Are we there yet? Australia’s readiness to bring back its international students

International education contributed over 40 billion to the Australian economy in 2019, but in 2020, enrolment plummeted courtesy of the pandemic. So the question is: what is Australia doing to bring back international students?

It’s been more than a year since Australian borders shut to non-citizens and residents, which has left international students unsure of the future of their studies. Many students have raised concerns regarding the quality of remote-only education and attending class at inconvenient times due to time zones.

Throughout the pandemic, state governments have put forward plans to allow international students to enter their respective states. 

However, these plans are nothing without Commonwealth approval.

New South Wales and Victoria in particular have pushed their proposals to the federal government, but have always been dismissed.

However, after many rejected proposals, there is a glimmer of hope for international students. Just this month, the federal government greenlit South Australia’s plan to bring students to the state.

The proposal dictates that students will quarantine for 14 days in facilities at Parafield Airport, where they are tested for COVID-19 daily. The first intake will include 160 students and are not included in the current caps, ensuring that spots are not taken from Australian citizens.

“It’s also important to note that no returning Australian will be impacted by the plan, as it will be done outside the current caps, and the institutions and students will bear the costs of flights and quarantine,” Premier Steven Marshall said in a media statement.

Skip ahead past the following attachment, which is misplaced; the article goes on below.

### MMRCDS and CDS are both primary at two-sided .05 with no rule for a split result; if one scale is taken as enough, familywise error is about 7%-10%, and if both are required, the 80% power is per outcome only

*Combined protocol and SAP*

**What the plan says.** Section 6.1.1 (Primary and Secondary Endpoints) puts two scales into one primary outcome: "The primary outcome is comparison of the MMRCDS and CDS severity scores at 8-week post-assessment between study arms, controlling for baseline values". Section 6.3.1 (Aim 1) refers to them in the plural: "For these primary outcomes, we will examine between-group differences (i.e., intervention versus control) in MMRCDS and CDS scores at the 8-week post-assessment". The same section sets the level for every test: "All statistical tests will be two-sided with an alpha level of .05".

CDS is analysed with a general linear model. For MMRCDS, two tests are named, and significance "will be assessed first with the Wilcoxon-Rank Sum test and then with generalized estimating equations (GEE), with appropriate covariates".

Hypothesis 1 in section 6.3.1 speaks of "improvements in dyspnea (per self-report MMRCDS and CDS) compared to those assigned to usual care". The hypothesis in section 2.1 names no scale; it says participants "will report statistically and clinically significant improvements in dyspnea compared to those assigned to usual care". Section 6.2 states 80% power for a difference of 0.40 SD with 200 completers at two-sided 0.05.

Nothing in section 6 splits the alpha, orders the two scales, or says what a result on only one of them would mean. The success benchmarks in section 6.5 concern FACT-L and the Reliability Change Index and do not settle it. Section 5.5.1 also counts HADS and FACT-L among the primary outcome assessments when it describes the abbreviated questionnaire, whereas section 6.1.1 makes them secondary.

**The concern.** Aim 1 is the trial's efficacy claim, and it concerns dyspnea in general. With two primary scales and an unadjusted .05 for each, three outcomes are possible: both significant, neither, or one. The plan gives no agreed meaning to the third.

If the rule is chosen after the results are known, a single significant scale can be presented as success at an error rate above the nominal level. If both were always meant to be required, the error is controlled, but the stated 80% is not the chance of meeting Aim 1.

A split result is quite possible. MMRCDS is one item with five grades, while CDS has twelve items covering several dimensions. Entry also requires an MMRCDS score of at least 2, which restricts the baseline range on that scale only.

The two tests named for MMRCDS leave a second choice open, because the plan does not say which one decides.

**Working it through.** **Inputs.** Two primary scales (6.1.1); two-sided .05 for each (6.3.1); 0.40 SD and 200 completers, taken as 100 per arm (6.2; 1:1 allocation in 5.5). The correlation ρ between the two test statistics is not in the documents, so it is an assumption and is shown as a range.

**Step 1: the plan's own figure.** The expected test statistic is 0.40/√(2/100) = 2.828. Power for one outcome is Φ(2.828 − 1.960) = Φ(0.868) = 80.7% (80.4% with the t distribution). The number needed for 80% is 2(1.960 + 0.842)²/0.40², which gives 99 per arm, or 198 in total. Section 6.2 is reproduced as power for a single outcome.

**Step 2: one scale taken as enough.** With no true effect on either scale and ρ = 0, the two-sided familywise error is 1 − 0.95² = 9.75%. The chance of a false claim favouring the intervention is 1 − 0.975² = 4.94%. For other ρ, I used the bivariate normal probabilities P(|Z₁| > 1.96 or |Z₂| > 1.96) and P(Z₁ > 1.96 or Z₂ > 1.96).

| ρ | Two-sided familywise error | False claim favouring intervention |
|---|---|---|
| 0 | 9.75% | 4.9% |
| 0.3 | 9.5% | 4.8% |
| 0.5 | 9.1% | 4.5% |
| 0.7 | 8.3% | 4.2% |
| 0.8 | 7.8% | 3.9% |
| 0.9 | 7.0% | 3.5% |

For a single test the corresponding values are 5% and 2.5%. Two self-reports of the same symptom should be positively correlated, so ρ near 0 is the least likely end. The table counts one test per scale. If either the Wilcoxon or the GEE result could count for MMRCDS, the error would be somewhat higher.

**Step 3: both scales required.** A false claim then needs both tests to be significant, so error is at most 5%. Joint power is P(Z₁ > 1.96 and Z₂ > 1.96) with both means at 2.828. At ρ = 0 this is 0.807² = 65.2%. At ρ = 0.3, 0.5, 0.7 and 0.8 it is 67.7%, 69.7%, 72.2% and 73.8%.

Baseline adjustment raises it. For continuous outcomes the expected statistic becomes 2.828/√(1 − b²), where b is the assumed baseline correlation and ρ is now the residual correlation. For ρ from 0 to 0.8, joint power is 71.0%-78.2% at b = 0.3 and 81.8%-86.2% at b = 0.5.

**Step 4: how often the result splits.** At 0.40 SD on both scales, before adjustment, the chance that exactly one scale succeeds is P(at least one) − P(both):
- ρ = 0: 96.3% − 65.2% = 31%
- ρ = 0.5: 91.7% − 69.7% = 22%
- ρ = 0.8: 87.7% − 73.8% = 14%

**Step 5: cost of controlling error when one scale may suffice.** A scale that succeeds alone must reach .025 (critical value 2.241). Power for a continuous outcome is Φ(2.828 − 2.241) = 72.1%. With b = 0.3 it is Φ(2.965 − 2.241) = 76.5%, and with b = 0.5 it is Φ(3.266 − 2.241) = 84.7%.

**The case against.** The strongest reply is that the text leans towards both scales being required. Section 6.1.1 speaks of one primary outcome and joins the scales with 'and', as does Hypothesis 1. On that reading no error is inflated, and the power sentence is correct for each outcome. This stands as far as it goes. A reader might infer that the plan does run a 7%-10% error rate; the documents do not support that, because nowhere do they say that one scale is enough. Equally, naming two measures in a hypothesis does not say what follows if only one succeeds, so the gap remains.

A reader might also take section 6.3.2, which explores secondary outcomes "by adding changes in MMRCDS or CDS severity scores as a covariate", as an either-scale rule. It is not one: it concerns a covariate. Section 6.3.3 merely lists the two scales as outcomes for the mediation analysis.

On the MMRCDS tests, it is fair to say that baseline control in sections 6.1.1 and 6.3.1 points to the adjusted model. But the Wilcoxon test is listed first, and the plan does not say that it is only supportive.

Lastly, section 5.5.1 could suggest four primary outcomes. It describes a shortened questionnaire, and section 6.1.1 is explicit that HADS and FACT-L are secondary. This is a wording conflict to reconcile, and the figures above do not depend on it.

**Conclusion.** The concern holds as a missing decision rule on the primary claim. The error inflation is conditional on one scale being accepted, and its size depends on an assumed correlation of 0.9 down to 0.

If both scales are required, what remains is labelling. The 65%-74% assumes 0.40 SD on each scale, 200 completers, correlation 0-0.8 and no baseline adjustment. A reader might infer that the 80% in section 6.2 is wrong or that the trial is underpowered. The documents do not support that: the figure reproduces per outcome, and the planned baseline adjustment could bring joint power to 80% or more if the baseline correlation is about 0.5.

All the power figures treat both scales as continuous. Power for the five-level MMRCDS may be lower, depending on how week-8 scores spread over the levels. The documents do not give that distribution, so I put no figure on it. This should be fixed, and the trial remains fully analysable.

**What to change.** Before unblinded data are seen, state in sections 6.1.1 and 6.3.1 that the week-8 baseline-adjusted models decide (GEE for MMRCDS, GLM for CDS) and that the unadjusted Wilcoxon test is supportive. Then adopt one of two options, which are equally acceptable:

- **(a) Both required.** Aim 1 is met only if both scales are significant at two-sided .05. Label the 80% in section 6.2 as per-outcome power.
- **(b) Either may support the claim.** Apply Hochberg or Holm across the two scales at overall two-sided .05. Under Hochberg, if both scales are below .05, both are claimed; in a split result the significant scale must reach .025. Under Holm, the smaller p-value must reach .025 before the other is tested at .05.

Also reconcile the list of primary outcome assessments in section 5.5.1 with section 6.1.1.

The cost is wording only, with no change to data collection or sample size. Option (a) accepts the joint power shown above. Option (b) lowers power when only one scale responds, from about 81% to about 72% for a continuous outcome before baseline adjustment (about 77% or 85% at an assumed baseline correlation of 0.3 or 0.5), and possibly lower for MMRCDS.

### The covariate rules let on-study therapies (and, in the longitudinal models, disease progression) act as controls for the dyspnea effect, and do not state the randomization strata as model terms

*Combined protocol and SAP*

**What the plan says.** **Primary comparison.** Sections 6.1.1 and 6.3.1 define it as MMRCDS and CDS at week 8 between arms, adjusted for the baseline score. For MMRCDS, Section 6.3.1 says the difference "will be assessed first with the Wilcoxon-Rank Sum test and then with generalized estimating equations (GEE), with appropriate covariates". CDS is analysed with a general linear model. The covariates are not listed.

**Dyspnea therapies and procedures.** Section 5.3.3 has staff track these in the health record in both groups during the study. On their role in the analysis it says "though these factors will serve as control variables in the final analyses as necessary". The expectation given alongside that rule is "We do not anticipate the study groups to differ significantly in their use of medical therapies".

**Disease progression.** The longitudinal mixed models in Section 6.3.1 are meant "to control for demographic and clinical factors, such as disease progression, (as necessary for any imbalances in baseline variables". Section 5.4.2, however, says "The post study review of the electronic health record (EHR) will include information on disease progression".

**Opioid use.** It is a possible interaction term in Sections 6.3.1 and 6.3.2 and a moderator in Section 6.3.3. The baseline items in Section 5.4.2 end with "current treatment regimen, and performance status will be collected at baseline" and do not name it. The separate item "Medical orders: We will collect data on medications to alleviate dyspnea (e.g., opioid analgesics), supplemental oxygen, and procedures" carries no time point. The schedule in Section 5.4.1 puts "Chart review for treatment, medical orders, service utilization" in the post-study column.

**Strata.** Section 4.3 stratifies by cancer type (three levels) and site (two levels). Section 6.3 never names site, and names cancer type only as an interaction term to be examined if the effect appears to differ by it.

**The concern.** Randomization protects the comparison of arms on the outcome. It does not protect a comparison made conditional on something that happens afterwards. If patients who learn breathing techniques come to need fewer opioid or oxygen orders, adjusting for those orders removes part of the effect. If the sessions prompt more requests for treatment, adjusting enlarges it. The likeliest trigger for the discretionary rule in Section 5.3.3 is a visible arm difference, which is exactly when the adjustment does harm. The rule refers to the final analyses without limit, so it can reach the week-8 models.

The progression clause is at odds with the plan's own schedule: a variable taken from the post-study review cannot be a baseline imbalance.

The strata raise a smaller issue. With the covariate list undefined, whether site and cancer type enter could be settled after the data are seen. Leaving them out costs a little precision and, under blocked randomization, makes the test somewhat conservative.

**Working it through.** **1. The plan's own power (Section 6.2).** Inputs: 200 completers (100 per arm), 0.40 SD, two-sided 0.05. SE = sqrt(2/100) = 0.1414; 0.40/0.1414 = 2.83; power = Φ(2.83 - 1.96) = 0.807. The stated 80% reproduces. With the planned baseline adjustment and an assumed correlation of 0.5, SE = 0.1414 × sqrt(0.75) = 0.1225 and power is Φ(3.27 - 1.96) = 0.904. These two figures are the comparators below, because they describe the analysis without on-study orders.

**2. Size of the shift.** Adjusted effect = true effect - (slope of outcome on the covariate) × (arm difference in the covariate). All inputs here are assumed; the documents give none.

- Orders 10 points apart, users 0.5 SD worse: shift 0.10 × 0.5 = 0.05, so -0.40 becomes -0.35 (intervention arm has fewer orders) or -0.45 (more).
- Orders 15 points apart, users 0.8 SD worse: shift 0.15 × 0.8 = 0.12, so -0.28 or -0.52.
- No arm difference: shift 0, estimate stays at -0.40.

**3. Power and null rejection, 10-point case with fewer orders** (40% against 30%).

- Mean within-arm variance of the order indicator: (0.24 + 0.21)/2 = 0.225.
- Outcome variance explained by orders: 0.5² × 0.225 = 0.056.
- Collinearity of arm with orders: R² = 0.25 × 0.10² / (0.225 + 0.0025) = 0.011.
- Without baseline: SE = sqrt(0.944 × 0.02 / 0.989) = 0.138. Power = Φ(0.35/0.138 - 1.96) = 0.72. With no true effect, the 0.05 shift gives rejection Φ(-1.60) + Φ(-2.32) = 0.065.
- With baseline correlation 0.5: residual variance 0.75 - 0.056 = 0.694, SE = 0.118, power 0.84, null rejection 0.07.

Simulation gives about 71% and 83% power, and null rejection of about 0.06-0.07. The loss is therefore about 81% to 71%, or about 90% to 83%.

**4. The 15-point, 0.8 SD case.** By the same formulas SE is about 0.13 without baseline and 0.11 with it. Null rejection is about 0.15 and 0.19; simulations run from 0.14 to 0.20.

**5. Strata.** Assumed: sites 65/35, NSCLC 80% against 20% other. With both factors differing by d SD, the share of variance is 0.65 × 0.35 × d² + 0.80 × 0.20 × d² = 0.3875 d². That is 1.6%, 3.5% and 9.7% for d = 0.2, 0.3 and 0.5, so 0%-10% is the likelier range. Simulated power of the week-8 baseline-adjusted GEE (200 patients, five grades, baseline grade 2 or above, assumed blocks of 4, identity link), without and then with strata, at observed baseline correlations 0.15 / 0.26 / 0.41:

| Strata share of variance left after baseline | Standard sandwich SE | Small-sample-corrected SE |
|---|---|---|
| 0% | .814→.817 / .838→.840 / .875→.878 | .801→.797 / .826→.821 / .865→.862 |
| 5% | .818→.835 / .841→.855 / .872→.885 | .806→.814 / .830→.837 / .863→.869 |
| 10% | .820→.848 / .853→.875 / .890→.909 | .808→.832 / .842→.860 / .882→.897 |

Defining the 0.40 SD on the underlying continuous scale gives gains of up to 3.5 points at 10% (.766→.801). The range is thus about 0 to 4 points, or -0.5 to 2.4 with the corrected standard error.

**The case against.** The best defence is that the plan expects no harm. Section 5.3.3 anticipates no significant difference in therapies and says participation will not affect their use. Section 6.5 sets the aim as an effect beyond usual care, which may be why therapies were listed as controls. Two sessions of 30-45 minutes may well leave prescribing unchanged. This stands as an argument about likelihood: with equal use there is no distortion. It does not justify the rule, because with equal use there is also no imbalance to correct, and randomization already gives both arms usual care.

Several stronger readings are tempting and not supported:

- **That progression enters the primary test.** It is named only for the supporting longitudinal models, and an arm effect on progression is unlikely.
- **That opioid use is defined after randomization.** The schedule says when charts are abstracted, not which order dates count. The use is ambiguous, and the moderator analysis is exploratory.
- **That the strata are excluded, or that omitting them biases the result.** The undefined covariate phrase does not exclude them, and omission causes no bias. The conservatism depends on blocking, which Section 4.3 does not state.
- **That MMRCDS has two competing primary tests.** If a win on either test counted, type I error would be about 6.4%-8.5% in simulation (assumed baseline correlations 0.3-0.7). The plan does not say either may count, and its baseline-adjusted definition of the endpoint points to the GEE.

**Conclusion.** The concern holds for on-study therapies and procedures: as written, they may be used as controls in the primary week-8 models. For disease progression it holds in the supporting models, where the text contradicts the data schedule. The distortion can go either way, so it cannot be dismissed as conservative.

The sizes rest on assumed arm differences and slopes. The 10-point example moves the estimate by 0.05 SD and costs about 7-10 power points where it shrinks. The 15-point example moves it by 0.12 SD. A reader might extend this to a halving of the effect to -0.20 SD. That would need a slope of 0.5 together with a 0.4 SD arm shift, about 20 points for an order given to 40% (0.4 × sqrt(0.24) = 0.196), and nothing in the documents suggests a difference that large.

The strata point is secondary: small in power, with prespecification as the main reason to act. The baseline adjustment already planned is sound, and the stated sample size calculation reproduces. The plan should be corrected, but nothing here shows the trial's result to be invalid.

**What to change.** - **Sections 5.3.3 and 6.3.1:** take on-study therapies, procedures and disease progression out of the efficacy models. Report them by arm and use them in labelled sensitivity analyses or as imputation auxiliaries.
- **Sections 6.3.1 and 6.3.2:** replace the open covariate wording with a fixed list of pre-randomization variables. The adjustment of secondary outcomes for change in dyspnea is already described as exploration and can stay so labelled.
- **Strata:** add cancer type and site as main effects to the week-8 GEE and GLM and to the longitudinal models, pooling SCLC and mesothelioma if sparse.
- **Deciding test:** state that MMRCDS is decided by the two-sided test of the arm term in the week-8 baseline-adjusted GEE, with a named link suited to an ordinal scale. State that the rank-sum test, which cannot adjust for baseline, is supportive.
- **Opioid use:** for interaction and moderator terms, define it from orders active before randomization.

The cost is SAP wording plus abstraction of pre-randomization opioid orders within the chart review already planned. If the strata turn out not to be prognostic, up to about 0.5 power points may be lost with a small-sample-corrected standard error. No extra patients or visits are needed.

International students to quarantine at buildings at Parafield Airport upon arrival.  Source: Wikimedia Commons 

The idea of travel bubbles is also being entertained, with Australia in talks with Singapore to allow travel between the two countries.

For Singaporean international student Donovan Leung, he hopes it is a plan that comes to fruition.

I am fully prepared to go to Australia as soon as I can. I am tested [for COVID-19) weekly, and have already completed my first dose of the vaccine,” Donovan said.

Donovan is excited to study in Australia and feel like “a normal university student”.

“I have visited many Australian cities and really liked the lifestyle. The work-life balance also appealed to me. Additionally, Melbourne has a large Asian demographic so I thought the environment change would not be too drastic,” he said.

 Donovan believes that on-campus learning will make him a more motivated student. Source: Donovan Leung

Even more reassuring for international students are the plans to construct purpose-built quarantine facilities in Victoria, a proposal that the federal government has agreed to support with Victoria yet to sign an MOU (formal agreement). 

Victoria’s proposed quarantine hub plans to hold 500 places at a minimum, a promising starting number.

The states of New South Wales and Queensland are following suit, requesting that the Commonwealth fund and build equivalent facilities for them as well.

 A render of Victoria’s proposed alternative quarantine accommodation. Source:  Victorian Government

While full border reopenings are uncertain, international students can take comfort in state governments presenting proposals and demanding purpose-built quarantine facilities that mean effectively containing the virus and increasing intake capacity.


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